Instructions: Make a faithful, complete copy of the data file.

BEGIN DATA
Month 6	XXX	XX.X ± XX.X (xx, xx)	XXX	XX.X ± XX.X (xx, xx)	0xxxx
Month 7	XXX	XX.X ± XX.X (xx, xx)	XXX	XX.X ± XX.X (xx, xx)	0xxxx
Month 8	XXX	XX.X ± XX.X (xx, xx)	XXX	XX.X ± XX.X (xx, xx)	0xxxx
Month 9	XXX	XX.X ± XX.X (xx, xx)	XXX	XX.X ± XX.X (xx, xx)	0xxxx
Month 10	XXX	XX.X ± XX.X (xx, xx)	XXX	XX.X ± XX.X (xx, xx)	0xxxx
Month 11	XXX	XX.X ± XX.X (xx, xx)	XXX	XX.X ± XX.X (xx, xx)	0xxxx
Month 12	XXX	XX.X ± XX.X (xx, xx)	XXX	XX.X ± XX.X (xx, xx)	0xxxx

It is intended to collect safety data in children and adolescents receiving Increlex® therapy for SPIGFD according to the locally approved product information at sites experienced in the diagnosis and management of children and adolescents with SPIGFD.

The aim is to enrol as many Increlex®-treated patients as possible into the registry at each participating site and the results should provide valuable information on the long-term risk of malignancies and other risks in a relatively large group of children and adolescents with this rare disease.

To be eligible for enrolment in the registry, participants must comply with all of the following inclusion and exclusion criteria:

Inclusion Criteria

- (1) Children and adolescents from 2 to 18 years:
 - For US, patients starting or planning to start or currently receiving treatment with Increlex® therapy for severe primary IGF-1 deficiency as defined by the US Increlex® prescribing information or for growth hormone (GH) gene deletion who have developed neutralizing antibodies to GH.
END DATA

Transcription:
Month 6	XXX	XX.X ± XX.X (xx, xx)	XXX	XX.X ± XX.X (xx, xx)	0xxxx
Month 7	XXX	XX.X ± XX.X (xx, xx)	XXX	XX.X ± XX.X (xx, xx)	0xxxx
Month 8	XXX	XX.X ± XX.X (xx, xx)	XXX	XX.X ± XX.X (xx, xx)	0xxxx
Month 9	XXX	XX.X ± XX.X (xx, xx)	XXX	XX.X ± XX.X (xx, xx)	0xxxx
Month 10	XXX	XX.X ± XX.X (xx, xx)	XXX	XX.X ± XX.X (xx, xx)	0xxxx
Month 11	XXX	XX.X ± XX.X (xx, xx)	XXX	XX.X ± XX.X (xx, xx)	0xxxx
Month 12	XXX	XX.X ± XX.X (xx, xx)	XXX	XX.X ± XX.X (xx, xx)	0xxxx

It is intended to collect safety data in children and adolescents receiving Increlex® therapy for SPIGFD according to the locally approved product information at sites experienced in the diagnosis and management of children and adolescents with SPIGFD.

The aim is to enrol as many Increlex®-treated patients as possible into the registry at each participating site and the results should provide valuable information on the long-term risk of malignancies and other risks in a relatively large group of children and adolescents with this rare disease.

To be eligible for enrolment in the registry, participants must comply with all of the following inclusion and exclusion criteria:

Inclusion Criteria

- (1) Children and adolescents from 2 to 18 years:
 - For US, patients starting or planning to start or currently receiving treatment with Increlex® therapy for severe primary IGF-1 deficiency as defined by the US Increlex® prescribing information or for growth hormone (GH) gene deletion who have developed neutralizing antibodies to GH.